When you say 100,000 years, it is funny. My 6-year-old just came back from school, excited that she had learned how to change the colour of text in Microsoft Word. My husband than told her he had met his first computer at university and we had our first computer at home when he was 26. In just a short time, life has changed for all of us. Do you think that, if we wanted, we could say, “Nah, I do not like this life. Too many changes. I want to go back to living like 100,000 years ago”?
As much as I believe that touch is important, I want you to know there are kids who cannot stand the feeling of being touched all the time (and Chuck, there is nothing wrong with these kids). You are describing a community of people who are kinesthetic and benefit from physical touch, but this does not mean that everyone does.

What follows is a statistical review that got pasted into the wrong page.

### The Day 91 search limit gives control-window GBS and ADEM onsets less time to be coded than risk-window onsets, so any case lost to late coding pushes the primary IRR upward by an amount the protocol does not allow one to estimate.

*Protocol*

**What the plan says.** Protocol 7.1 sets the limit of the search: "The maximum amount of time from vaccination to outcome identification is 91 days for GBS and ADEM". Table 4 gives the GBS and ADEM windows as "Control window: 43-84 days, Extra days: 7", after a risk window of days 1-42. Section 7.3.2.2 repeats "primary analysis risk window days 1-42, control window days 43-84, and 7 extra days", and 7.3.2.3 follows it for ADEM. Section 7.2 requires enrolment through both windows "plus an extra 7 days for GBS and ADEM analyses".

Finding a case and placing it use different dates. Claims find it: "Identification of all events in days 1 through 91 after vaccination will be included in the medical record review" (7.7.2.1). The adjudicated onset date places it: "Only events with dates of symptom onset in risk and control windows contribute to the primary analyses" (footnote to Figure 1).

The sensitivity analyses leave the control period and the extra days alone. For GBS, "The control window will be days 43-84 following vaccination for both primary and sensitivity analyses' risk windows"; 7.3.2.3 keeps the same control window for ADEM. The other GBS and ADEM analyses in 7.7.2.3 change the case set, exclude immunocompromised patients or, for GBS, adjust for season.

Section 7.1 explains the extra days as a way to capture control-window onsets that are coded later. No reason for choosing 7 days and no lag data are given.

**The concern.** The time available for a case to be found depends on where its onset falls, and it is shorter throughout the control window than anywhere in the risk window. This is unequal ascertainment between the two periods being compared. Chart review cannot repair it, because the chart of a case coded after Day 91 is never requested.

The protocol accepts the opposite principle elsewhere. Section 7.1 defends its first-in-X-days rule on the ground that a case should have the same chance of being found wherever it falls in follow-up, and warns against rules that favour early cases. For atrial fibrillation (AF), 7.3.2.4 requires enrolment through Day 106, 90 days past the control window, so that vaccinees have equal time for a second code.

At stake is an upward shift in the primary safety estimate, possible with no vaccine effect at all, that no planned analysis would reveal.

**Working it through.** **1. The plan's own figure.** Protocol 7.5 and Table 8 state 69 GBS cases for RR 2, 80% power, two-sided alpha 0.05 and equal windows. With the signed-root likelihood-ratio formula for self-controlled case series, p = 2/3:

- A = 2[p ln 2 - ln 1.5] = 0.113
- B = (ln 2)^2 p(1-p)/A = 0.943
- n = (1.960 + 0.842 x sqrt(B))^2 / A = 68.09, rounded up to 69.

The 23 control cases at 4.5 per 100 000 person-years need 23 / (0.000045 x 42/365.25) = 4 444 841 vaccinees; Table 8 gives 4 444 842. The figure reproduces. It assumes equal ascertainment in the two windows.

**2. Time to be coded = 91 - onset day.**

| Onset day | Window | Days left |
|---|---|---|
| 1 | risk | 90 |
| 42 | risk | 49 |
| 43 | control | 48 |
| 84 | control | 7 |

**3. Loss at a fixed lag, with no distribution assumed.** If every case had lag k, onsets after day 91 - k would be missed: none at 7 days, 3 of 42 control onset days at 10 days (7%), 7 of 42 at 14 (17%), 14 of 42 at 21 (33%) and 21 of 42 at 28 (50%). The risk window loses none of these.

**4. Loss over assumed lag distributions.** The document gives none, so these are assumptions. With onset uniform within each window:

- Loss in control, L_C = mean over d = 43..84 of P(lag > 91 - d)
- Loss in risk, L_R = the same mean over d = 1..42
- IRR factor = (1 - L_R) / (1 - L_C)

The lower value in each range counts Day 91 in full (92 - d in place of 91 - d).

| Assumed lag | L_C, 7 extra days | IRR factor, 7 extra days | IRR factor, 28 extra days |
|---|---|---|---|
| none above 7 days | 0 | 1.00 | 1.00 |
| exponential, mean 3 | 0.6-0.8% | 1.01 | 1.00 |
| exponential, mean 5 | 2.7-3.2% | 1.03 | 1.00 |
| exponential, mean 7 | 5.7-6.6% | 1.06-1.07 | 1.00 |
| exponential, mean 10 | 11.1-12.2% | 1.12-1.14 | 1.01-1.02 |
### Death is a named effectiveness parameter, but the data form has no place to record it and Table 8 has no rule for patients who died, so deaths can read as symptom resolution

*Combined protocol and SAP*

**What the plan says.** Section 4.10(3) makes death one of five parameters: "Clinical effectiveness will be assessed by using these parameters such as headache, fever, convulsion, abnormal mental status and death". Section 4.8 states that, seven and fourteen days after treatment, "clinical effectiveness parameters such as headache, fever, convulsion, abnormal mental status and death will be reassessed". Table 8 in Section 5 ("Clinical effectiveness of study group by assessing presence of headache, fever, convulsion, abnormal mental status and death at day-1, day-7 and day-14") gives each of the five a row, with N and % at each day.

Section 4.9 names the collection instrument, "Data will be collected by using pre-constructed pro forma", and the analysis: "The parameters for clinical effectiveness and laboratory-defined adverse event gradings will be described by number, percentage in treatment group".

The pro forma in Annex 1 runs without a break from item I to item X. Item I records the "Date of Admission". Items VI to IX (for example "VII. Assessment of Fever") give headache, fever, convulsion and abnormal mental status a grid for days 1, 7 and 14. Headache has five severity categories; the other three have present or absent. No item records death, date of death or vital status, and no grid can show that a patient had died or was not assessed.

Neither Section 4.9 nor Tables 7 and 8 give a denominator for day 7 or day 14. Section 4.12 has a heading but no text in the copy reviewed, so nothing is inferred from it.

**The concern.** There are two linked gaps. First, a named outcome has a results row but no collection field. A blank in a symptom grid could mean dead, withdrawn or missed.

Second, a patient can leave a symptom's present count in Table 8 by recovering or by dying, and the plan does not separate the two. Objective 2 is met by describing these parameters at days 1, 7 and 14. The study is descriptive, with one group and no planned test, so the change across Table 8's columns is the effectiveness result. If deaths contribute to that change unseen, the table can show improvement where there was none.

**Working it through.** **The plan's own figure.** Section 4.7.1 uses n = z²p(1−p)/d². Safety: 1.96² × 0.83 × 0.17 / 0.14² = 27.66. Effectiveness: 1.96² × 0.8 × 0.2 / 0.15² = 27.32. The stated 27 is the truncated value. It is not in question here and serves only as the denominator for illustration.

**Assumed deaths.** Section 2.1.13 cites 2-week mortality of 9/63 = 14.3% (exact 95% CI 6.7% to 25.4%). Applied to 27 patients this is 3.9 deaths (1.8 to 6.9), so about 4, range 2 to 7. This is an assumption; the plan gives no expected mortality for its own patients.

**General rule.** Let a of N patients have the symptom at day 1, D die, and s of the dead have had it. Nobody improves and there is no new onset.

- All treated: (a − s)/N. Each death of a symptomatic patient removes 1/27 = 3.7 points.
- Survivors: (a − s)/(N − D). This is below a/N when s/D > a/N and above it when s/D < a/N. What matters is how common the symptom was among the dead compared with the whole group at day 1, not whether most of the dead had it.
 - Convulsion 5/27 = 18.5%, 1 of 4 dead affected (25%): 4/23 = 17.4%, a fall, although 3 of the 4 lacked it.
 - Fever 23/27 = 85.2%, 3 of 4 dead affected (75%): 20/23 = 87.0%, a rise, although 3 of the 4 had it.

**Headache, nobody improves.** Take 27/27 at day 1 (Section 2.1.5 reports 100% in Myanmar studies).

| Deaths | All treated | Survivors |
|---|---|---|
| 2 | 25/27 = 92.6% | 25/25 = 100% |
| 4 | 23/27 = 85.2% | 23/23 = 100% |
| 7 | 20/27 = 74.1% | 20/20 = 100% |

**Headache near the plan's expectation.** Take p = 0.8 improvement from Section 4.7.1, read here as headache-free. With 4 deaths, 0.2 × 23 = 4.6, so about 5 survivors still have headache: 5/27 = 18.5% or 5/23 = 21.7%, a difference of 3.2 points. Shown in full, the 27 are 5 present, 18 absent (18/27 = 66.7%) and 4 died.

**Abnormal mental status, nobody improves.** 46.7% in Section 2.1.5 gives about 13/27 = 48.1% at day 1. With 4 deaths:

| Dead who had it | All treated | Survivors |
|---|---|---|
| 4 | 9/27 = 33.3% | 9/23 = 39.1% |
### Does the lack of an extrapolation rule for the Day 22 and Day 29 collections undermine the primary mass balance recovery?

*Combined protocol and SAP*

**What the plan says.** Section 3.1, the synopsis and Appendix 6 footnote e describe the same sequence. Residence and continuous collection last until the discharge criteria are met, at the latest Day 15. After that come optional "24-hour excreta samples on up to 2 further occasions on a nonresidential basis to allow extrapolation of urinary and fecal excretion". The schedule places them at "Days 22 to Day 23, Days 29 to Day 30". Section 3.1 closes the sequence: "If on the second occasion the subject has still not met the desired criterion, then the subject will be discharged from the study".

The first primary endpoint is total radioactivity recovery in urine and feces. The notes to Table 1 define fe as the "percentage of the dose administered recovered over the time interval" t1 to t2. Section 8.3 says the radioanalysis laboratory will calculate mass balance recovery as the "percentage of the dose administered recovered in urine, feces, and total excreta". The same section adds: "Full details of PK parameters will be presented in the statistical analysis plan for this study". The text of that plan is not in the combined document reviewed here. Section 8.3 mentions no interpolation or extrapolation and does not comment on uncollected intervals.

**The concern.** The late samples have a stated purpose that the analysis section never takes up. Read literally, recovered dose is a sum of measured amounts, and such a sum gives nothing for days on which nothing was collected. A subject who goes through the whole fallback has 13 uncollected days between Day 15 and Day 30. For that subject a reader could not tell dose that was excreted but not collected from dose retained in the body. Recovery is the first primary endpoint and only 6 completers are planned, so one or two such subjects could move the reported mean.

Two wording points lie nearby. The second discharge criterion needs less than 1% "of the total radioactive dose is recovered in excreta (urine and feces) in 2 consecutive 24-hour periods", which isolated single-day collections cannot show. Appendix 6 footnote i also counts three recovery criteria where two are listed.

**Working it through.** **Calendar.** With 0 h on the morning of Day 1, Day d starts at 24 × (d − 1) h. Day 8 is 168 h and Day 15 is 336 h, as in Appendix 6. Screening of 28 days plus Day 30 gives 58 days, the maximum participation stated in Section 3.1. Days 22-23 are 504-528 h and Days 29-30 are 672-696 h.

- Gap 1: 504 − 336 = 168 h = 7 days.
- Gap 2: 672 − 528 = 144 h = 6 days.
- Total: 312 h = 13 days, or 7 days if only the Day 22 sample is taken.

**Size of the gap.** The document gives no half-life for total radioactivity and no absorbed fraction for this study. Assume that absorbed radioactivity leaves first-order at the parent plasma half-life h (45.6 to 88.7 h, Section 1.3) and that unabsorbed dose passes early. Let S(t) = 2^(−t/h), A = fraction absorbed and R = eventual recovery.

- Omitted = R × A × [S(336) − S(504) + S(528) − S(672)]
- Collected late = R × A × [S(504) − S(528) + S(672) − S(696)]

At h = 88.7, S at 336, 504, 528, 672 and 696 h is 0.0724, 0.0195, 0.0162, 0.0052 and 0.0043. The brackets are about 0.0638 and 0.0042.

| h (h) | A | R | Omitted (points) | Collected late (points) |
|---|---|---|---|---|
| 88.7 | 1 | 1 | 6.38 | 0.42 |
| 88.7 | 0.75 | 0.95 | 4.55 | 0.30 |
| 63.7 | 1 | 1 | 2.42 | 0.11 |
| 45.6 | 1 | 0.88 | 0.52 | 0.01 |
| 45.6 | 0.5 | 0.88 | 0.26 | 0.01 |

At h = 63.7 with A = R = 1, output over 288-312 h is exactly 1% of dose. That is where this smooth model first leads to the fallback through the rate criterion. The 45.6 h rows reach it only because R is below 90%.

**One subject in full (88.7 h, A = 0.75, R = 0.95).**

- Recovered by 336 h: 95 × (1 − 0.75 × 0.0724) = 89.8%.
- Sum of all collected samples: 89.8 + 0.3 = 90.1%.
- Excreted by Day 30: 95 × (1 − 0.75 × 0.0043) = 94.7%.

Some kids who will cry if you put them in a sling, because they will feel limited, whereas others will feel warm and safe. I have three kids and each is different in their need for touch. I find that natural. Yes, physical touch contributes to people’s self-esteem, but I wish they could have remembered the hugs they got in their infancy. I wish there was a tank of hugs and touch that they could carry with them to adulthood. It is wishful thinking but far from being real. People need hugs and physical touch all the time – infants, toddlers, teens, parents, growth-ups, old folks – everybody. There is magic in the infant years, but hugs are not that magic.